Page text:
Even though mechanics liens have been around in this country for about as long as construction itself, there’s still a great deal of confusion in the industry about how liens actually work. Case in point: the confusion around how long a mechanics lien lasts. We hear questions all the time, such as, “Does a lien cloud a property’s title forever? Does a lien expire? Do a lien have to be cancelled or released?”
A lien may expire, but it might not disappear
Mechanics lien laws exist in all 50 states, but each state’s lien law can be different. Therefore, the mechanics lien process varies from state-to-state. However, one thing that’s true in every state is that a mechanics liens will expire according to a specific, set timetable. While this timetable will vary from state-to-state, there’s no such thing as a mechanics lien that remains indefinitely valid in any state.
For example, for most cases in the state of California, a mechanics lien will expire 90 days from the date on which the lien was recorded. However, in Florida, mechanics liens generally last for a year after the recording date.
So, while every mechanics lien will expire eventually, that doesn’t mean that every mechanics lien automatically disappears when it expires. In fact, the exact opposite is true.
While an expired lien will no longer be valid and enforceable (and thus has lost its effectiveness as a tool to help remedy a payment issue), it still may remain attached to the underlying property. This is due to the fact that a mechanics lien claim is filed with the clerk of court or the county recorder. That means that the lien is literally in the records for the given property, much like a mortgage.
Therefore, if you filed a mechanics lien and allowed that lien to expire without further action taken, it’s likely that your lien is still just sitting there in the property records encumbering the property (or at least looking like it).
In order to disappear, a lien must be cancelled
Most of the time when a mechanics lien is filed, chances are that just the act of filing the lien was enough to prompt payment on your project. However, just like an expired lien doesn’t automatically disappear, the fact that you received payment doesn’t automatically make the mechanics lien disappear either.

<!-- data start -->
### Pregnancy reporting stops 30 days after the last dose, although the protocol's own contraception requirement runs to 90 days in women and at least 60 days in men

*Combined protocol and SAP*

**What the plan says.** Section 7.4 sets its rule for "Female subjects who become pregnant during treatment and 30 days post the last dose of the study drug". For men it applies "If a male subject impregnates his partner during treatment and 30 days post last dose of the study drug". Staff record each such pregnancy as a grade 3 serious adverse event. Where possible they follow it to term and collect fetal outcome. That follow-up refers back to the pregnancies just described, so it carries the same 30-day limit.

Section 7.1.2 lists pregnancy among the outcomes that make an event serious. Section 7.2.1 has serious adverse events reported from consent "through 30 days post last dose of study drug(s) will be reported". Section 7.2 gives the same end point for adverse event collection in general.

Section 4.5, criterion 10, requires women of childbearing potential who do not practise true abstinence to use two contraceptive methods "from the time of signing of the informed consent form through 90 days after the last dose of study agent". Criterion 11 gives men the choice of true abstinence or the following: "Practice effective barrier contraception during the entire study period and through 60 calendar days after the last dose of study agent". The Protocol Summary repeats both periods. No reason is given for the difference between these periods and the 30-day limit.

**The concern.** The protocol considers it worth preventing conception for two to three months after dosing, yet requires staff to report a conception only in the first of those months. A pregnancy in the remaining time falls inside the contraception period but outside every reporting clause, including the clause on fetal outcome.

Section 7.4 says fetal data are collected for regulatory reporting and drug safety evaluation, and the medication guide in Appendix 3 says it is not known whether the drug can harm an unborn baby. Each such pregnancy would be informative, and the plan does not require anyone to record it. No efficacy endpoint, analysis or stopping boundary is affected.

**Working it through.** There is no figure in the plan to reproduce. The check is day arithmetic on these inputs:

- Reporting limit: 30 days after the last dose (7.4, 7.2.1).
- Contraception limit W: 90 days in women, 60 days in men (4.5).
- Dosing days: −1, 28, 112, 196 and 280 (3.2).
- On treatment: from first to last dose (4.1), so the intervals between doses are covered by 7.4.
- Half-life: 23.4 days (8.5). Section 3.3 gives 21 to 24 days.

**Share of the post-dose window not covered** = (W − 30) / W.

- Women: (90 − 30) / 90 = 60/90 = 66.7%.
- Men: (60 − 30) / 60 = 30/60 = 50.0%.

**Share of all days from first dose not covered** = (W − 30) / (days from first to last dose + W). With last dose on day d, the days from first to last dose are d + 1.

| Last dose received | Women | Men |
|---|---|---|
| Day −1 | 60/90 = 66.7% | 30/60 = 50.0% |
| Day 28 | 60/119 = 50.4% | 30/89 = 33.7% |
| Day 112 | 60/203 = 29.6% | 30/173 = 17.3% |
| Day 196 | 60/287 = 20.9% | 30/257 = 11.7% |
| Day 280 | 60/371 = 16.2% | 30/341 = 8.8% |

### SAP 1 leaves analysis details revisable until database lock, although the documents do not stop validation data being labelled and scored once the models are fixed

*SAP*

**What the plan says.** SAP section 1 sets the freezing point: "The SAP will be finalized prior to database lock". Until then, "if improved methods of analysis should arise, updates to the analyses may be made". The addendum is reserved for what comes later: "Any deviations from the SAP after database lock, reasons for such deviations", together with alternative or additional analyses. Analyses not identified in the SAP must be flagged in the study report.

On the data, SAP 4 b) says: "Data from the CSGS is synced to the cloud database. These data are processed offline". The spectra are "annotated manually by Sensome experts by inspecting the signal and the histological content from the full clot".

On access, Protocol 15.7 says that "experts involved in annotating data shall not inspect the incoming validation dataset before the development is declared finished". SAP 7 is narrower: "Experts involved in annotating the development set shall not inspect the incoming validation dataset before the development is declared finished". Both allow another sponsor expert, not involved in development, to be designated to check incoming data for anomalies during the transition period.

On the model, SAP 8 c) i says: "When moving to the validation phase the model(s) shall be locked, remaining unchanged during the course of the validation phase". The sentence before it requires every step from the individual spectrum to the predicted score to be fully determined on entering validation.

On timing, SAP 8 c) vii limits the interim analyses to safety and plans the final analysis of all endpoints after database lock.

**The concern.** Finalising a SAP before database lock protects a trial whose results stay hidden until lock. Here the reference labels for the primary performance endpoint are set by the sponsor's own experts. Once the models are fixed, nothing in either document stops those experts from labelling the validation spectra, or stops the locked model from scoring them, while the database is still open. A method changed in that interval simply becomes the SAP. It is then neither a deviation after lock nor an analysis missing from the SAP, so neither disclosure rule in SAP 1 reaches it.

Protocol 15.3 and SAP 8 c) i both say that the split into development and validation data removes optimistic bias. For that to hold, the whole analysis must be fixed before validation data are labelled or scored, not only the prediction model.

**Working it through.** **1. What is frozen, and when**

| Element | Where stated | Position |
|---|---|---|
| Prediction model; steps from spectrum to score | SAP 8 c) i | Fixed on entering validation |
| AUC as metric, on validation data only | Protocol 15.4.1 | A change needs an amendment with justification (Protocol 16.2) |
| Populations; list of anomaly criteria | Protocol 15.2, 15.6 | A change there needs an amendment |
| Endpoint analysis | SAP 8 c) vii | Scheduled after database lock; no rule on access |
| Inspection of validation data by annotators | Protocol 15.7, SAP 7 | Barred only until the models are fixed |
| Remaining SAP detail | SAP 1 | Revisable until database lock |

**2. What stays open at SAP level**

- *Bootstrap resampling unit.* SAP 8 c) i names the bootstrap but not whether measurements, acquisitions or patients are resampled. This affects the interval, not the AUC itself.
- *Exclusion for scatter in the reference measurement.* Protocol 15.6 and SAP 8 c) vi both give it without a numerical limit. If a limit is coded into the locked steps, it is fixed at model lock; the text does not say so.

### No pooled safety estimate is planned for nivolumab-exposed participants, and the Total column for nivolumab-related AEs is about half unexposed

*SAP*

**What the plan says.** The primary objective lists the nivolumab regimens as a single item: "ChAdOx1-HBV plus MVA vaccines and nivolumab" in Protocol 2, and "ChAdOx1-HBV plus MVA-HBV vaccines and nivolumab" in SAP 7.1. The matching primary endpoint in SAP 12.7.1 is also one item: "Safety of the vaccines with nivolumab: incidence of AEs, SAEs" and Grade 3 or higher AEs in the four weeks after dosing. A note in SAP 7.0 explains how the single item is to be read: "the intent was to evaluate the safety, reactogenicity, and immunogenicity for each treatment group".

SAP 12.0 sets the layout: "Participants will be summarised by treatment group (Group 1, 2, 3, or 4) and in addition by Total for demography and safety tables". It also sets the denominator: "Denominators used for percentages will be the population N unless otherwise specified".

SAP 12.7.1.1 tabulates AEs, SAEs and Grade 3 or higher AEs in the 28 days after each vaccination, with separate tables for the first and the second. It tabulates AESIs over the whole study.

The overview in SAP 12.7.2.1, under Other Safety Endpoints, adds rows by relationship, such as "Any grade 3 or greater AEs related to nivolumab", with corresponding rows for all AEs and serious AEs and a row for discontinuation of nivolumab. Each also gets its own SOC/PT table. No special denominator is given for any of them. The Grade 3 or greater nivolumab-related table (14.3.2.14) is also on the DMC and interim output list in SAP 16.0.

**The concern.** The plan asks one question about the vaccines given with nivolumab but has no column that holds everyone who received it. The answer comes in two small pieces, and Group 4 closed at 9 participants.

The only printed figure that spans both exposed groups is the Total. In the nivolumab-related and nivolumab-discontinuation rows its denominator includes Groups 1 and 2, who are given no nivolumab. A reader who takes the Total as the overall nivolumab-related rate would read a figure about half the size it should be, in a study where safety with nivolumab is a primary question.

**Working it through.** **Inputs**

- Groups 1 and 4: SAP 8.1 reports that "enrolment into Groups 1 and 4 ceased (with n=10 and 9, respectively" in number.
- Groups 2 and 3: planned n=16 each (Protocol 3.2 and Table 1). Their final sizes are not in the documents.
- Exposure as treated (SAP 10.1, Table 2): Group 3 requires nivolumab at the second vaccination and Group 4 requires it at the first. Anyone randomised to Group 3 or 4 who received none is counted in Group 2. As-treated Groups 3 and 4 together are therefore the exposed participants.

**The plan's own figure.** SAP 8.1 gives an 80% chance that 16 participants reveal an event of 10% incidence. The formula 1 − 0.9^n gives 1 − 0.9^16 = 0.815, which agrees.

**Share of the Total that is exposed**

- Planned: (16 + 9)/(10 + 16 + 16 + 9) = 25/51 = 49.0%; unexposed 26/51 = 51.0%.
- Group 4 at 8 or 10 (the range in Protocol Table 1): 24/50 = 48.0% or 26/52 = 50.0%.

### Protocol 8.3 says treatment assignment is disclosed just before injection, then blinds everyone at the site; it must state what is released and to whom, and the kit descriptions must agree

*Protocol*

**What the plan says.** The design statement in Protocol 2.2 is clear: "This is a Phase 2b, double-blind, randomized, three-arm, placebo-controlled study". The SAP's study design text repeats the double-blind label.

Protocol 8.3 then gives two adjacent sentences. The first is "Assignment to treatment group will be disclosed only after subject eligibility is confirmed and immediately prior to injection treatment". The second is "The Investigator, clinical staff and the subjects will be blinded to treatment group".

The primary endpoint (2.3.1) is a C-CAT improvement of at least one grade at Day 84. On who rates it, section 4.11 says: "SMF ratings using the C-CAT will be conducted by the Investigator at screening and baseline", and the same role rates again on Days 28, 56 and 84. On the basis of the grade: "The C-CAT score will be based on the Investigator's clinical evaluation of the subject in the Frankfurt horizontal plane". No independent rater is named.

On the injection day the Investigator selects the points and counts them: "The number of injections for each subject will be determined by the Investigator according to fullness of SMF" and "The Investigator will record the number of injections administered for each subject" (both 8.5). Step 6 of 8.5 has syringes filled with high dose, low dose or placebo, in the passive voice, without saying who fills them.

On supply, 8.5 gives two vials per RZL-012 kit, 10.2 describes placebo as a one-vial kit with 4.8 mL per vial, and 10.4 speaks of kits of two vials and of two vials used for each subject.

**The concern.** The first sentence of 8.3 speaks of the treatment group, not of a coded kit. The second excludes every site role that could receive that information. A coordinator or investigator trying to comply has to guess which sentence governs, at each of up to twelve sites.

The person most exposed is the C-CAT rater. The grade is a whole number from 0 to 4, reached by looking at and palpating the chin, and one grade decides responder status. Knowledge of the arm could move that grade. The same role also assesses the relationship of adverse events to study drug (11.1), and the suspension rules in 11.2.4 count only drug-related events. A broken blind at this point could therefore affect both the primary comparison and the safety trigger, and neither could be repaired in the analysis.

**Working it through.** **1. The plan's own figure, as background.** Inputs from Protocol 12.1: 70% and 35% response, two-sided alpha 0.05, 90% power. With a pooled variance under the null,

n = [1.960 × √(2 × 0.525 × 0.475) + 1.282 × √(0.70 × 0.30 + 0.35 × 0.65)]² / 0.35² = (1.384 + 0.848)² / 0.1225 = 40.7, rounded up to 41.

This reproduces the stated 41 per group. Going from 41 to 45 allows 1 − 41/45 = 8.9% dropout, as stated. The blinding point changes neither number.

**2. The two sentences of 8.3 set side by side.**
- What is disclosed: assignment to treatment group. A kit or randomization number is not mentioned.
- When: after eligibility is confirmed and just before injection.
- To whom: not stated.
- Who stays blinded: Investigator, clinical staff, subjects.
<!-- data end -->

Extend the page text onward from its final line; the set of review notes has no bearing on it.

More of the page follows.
If filing the lien was successful and you received payment — and even if you just decided not to pursue your lien claim — then the best thing (and the right thing, the smart thing, and probably even the legal thing) to do is to release the lien. Because if you don’t release the lien, anyone doing a title search on the property in question will stumble upon the mechanics lien filing, even if it is expired.
Bottom line: The mere presence of a lien can still cause issues for an owner — even if it is years beyond its expiration and obviously unenforceable.
The property owner will — at some point or another — need that mechanics lien document off the books. The property owner may ask nicely that you do this, or they may file a lawsuit to have the mechanics lien document formally released; and when they do file this lawsuit, it will be against the lien claimant and allege that since the lien is still of record and formally expired, it is “frivolous” and “slandering title.”
You’ll lose this court battle, and you may be responsible for costs, attorney fees and possibly statutory penalties! It’s a terrible situation to be in and one very, very easily avoided. Whether you got paid, or even if you’re just giving up on your mechanics lien claim and not pursuing it, release the mechanics lien once you no longer need.
Peter Menge is zlien's Content Manager. He works to create useful content that makes the mechanics lien and construction payment process simple, easy and fair for everyone in the construction industry.